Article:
Please use this identifier to cite or link to this item: http://buratest.brunel.ac.uk/handle/2438/10309
Title: Resiliency training in Indian children: A pilot investigation of the Penn Resiliency Program
Authors: Sankaranarayanan, A
Cycil, C
Keywords: Resiliency;Depression;Children;Attributional style;Adolescents;Optimism;PRP;Urban India
Issue Date: 2014
Publisher: MDPI
Citation: International Journal of Environmental Research and Public Health, 11(4): 4125-4139, 2014
Abstract: This paper examines the effectiveness of the Penn Resiliency Program (PRP) in an urban Indian setting. The PRP is a program to prevent depression in early adolescence and has proved successful in changing children’s attributional style of life events. While the program has been successful in preventing symptoms of depression in Western populations, the current study explored whether this program could be effective with an Indian sample. The aim of the current study was twofold; first, to study the attributional style of early adolescents in India and identify negative effects (if any) and second, to gain insights in using the PRP as a tool to change explanatory styles in Indian children. A total of 58 children participated in the study (Intervention group n = 29 and Control group n = 29). An Analysis of Covariance comparing post-test scores on Children’s Attributional Style Questionnaire (CASQ) while controlling for baseline scores indicated that children in the intervention group exhibited a significant reduction in pessimistic explanatory style and an increase in optimistic orientation compared to children in the control group. This indicates that the program was effective in changing negative attribution styles among upper-class Indian school children. Future work may look into the longer impact of the program as well as further considerations into adapting the program for a middle class population.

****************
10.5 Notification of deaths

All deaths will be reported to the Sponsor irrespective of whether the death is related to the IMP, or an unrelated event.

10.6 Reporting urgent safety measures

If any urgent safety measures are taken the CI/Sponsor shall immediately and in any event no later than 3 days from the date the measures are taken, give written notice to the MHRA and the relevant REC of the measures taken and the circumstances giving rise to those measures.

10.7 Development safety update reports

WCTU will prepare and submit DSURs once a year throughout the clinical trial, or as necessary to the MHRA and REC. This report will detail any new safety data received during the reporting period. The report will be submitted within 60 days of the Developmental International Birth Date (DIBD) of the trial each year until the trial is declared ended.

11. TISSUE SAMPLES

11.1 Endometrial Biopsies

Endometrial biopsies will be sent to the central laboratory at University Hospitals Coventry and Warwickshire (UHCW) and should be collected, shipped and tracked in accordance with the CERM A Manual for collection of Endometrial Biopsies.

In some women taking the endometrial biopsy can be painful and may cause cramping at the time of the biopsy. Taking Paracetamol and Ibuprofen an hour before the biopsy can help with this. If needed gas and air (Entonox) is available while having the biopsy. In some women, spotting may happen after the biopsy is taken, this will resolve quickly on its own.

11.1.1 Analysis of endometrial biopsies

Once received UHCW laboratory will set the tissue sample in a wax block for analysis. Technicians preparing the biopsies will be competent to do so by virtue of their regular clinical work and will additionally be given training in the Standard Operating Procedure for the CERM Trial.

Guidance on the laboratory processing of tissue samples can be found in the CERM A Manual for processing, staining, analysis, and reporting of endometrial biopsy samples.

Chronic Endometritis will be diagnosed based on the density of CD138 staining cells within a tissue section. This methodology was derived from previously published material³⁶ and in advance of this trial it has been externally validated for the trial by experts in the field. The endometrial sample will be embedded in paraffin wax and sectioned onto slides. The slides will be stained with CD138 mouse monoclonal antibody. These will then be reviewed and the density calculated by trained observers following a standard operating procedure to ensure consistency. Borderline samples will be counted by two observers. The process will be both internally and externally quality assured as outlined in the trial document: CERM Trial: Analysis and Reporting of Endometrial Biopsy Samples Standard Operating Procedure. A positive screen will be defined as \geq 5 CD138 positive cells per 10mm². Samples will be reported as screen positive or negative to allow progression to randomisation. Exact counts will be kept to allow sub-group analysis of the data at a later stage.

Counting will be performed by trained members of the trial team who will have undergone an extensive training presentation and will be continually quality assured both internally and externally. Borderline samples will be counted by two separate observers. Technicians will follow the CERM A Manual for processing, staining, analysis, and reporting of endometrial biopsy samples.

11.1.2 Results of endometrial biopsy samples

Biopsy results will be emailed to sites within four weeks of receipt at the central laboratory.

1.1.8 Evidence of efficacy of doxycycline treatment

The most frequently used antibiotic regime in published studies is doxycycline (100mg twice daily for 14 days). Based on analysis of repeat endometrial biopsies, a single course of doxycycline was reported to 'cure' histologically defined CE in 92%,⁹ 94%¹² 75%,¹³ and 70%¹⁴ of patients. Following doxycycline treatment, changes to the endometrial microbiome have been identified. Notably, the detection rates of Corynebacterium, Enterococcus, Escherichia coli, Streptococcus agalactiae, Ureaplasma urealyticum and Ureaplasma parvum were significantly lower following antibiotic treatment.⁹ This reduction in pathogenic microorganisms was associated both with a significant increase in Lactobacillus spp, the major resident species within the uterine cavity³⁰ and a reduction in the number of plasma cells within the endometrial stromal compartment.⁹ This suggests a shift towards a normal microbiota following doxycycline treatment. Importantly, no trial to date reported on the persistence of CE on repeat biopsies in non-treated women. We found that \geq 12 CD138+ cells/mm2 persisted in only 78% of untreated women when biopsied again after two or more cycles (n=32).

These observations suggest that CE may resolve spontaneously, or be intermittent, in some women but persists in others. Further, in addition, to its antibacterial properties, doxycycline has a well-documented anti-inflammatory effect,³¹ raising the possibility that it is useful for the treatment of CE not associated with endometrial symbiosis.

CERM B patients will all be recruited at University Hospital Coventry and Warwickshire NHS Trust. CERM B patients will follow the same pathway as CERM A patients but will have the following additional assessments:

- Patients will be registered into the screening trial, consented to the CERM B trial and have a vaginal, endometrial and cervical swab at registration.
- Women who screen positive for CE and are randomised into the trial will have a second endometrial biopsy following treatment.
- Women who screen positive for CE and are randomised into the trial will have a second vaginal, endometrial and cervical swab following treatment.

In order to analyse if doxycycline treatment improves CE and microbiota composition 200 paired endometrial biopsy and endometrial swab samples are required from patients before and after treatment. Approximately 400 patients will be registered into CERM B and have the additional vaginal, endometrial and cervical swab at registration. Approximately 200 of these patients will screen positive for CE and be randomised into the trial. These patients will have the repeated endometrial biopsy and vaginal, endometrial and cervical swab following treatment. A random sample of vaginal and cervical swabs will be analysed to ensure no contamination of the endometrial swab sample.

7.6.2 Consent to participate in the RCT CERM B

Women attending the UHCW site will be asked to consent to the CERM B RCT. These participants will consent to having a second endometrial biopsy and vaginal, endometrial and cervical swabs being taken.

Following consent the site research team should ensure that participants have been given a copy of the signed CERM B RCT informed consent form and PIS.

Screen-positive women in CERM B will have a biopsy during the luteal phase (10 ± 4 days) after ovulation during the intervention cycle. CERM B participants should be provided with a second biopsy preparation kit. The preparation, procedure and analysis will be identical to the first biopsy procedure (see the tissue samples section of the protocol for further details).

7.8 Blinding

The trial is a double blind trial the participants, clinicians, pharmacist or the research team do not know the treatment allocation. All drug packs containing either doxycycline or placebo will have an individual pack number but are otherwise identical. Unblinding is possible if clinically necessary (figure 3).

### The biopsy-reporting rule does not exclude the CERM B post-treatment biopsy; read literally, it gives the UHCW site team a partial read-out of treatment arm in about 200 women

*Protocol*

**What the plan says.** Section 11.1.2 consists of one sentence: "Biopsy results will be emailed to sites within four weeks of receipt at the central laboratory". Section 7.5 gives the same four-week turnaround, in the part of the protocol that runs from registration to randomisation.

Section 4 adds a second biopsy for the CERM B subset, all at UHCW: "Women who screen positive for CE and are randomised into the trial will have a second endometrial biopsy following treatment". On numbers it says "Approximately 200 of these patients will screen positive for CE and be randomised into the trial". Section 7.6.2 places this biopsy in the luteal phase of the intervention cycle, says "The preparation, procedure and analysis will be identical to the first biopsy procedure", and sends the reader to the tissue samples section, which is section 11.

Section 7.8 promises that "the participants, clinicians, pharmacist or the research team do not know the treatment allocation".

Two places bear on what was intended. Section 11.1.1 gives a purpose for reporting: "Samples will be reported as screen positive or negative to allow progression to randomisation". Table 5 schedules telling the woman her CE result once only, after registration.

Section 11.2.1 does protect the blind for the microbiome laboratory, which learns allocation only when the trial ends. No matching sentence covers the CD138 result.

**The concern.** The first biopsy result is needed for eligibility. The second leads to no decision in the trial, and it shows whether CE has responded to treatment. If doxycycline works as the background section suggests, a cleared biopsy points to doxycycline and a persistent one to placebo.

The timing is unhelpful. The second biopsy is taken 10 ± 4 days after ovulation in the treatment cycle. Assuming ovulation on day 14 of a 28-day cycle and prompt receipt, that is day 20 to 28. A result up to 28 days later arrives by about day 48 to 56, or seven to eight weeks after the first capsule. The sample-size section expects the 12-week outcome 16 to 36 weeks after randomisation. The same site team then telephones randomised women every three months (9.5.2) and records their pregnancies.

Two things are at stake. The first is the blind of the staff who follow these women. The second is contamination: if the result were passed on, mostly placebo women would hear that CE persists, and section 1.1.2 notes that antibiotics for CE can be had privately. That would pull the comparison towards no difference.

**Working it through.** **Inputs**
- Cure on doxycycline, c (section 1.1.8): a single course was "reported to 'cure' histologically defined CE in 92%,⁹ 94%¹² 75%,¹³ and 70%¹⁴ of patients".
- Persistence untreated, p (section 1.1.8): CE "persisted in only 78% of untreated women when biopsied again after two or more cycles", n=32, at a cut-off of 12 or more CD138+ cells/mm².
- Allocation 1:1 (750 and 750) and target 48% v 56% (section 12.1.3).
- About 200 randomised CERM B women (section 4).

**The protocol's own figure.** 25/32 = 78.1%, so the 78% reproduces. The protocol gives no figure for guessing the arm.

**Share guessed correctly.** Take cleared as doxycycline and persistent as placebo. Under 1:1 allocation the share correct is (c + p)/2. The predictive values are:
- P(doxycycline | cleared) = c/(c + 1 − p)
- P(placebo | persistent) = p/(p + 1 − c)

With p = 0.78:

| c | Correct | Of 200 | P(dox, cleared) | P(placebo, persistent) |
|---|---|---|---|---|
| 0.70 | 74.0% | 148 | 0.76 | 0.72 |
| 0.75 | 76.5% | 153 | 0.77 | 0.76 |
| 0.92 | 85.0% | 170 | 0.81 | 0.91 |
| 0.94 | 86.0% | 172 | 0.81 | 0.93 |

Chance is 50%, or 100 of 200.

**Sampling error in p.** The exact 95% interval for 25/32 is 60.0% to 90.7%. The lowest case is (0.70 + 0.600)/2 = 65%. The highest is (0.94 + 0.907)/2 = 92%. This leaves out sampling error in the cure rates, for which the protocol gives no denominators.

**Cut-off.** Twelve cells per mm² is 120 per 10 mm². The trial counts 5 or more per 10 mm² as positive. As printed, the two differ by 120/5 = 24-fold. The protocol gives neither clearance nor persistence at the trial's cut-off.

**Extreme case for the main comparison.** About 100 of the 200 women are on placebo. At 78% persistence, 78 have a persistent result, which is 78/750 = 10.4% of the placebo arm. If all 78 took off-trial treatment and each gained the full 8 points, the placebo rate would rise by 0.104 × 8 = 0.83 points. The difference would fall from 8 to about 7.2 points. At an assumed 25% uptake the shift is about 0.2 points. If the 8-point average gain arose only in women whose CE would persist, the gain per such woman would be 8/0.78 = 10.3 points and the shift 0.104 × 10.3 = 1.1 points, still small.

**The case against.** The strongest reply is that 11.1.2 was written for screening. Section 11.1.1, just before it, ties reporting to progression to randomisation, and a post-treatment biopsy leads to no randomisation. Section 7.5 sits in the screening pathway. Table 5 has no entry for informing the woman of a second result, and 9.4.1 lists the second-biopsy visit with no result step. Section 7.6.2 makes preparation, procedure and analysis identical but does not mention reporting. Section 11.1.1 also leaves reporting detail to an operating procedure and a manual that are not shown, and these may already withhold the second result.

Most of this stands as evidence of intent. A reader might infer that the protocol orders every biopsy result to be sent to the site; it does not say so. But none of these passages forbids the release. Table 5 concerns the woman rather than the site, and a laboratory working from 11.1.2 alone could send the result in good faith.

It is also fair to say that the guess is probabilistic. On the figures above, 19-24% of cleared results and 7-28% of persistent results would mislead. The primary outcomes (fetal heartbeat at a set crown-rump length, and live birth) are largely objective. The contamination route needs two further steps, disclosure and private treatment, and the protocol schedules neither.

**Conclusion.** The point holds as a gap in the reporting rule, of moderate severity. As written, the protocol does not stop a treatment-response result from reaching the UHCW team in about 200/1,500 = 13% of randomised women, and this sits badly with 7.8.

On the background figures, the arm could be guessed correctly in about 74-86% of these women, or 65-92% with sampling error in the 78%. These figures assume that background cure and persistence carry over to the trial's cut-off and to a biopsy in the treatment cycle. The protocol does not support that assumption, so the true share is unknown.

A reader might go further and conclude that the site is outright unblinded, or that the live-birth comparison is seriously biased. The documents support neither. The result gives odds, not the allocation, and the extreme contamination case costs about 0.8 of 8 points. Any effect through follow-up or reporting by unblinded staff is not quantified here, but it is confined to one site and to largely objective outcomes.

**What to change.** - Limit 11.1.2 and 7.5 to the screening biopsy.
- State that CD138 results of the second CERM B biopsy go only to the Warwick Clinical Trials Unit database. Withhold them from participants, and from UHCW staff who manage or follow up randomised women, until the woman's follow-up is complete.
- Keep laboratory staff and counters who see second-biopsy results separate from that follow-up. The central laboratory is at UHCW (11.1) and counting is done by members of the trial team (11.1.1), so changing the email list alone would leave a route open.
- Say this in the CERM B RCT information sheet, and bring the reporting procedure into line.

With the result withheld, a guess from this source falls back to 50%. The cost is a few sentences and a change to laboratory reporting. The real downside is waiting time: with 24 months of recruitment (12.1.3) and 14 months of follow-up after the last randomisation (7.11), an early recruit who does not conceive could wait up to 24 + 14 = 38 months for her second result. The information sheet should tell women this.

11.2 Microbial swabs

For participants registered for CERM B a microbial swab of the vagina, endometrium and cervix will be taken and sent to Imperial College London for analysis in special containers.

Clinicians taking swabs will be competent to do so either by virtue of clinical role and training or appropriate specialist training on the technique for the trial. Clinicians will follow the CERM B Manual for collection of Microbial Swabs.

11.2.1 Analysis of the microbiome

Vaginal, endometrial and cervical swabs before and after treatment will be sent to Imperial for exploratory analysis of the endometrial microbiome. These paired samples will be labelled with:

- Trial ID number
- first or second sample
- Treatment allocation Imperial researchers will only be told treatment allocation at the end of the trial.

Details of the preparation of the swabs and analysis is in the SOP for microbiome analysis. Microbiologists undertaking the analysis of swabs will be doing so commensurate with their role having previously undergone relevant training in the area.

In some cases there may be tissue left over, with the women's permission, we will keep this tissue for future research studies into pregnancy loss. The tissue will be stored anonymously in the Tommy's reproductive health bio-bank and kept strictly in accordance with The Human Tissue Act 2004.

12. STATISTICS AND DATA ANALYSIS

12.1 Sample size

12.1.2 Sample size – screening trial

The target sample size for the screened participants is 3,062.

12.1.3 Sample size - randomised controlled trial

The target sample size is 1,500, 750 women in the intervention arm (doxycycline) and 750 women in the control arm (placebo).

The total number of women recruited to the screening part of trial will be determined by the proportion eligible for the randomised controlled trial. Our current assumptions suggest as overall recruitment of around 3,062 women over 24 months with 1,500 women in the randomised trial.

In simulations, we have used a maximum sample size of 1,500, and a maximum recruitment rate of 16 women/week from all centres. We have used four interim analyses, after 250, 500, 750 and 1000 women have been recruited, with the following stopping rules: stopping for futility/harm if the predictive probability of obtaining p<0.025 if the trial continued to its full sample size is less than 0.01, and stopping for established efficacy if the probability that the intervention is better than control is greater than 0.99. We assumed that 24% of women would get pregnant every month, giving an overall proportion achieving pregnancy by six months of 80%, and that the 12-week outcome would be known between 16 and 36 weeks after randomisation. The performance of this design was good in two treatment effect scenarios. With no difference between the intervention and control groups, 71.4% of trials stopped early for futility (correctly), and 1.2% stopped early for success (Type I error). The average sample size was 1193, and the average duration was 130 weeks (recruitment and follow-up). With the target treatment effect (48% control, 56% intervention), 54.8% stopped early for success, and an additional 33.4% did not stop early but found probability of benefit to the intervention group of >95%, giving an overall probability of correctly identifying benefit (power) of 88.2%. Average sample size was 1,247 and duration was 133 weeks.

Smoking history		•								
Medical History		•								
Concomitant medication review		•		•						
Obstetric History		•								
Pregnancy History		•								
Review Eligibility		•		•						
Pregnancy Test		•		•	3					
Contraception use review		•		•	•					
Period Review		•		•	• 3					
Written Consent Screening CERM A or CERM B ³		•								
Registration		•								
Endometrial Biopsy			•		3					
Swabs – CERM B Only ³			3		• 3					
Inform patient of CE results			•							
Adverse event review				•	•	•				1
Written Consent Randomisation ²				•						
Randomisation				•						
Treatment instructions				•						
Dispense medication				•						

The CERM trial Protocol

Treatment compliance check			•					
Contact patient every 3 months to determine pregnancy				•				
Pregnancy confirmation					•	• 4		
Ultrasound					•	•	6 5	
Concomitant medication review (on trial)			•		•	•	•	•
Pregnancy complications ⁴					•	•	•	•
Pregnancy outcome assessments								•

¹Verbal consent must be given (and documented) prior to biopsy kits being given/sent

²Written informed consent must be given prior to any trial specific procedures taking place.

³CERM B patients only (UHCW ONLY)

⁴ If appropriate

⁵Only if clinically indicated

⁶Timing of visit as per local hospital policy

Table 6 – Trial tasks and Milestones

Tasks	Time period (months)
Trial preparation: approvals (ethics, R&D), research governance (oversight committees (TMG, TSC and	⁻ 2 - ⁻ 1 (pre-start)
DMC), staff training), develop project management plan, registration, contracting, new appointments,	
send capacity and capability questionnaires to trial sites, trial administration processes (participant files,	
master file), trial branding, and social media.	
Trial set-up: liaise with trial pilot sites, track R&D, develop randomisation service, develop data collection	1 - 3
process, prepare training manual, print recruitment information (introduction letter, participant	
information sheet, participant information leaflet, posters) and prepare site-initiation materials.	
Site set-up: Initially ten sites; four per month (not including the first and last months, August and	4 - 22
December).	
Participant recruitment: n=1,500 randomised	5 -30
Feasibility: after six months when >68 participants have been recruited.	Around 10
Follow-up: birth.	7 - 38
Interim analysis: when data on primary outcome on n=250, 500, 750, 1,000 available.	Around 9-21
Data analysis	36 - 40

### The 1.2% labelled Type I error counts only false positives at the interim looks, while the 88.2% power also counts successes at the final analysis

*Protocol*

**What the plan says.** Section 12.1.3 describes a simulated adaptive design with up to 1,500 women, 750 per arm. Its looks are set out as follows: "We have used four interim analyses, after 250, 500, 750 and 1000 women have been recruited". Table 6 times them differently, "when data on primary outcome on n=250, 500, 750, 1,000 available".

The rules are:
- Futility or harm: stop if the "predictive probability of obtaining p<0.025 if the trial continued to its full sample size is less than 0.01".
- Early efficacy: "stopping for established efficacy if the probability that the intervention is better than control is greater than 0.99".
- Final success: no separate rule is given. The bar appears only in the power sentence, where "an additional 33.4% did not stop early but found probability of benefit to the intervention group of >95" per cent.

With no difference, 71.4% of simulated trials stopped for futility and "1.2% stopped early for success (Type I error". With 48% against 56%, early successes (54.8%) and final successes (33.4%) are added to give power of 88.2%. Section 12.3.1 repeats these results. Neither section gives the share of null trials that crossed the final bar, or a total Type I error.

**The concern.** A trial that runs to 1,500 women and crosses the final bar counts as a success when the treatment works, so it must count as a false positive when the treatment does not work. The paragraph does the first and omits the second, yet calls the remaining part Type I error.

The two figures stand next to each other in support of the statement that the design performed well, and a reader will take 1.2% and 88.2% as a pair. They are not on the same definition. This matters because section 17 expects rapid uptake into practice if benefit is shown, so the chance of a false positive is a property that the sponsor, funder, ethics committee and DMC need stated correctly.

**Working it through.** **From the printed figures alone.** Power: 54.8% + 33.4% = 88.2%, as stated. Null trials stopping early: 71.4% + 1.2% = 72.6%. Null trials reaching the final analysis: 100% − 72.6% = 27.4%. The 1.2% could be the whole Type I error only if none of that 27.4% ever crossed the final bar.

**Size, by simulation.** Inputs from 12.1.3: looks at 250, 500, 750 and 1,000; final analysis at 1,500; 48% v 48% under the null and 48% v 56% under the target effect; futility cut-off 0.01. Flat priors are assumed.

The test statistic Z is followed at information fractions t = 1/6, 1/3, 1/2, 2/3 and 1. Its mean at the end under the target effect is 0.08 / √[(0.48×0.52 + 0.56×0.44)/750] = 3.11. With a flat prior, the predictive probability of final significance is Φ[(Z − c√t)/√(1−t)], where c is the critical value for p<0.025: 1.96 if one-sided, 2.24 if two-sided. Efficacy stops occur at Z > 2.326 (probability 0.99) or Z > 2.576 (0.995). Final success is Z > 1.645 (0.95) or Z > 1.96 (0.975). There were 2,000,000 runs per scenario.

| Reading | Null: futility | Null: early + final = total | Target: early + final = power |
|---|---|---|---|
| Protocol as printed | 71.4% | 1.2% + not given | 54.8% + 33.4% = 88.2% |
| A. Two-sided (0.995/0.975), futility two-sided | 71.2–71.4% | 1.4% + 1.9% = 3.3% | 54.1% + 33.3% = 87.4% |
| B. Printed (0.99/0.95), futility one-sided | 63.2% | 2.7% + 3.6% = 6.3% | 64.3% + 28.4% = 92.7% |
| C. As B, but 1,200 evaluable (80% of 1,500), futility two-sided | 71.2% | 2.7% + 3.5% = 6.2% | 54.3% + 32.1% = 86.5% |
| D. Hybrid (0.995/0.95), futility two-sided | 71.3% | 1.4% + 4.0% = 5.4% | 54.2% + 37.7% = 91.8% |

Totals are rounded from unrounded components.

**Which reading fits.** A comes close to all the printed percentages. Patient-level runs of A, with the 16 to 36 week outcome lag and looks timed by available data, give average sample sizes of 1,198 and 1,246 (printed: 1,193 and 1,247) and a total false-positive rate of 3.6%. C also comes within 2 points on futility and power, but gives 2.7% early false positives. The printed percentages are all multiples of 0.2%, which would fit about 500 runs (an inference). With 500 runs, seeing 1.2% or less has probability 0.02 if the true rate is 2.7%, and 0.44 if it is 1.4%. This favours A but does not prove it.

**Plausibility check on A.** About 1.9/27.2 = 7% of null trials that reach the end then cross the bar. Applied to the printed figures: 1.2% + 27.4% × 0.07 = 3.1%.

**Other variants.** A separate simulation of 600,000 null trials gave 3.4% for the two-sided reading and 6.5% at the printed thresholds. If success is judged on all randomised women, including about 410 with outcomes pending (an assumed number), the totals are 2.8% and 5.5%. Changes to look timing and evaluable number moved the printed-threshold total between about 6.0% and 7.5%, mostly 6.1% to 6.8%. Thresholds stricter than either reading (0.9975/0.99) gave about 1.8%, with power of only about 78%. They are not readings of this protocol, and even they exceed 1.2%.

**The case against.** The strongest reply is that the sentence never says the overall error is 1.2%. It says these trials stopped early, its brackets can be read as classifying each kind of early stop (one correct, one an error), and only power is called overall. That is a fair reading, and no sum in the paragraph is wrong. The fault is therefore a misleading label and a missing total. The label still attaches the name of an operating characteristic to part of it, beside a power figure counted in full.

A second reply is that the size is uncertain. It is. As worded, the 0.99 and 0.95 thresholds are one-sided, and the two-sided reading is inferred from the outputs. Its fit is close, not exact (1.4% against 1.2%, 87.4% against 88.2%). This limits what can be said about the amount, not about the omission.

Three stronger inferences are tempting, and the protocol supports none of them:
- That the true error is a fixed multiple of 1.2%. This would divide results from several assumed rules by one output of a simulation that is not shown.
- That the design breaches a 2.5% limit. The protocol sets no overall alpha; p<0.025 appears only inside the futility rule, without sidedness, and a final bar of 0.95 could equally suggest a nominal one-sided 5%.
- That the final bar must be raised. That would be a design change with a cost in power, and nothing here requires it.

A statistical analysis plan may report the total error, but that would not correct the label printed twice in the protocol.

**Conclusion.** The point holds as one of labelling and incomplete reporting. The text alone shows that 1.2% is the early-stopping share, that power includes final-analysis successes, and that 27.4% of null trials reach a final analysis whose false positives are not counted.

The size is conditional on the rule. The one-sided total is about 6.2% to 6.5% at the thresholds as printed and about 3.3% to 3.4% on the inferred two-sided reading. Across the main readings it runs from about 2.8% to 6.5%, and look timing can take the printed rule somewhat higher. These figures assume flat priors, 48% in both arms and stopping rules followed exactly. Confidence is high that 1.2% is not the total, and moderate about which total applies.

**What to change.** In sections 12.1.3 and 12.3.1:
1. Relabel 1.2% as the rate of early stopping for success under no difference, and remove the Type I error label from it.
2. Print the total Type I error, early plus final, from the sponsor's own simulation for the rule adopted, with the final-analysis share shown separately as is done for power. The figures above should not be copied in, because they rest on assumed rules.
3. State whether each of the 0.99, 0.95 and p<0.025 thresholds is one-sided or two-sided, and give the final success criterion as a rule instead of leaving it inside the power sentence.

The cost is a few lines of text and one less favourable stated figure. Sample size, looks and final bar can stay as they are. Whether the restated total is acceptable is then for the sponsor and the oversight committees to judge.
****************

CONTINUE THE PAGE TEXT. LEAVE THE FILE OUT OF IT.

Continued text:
Description: © 2014 by the authors; licensee MDPI, Basel, Switzerland. This article is an open access article distributed under the terms and conditions of the Creative Commons Attribution license (http://creativecommons.org/licenses/by/3.0/).
URI: http://www.mdpi.com/1660-4601/11/4/4125
http://bura.brunel.ac.uk/handle/2438/10309
DOI: http://dx.doi.org/10.3390/ijerph110404125
ISSN: 1661-7827
Appears in Collections:Dept of Computer Science Research Papers

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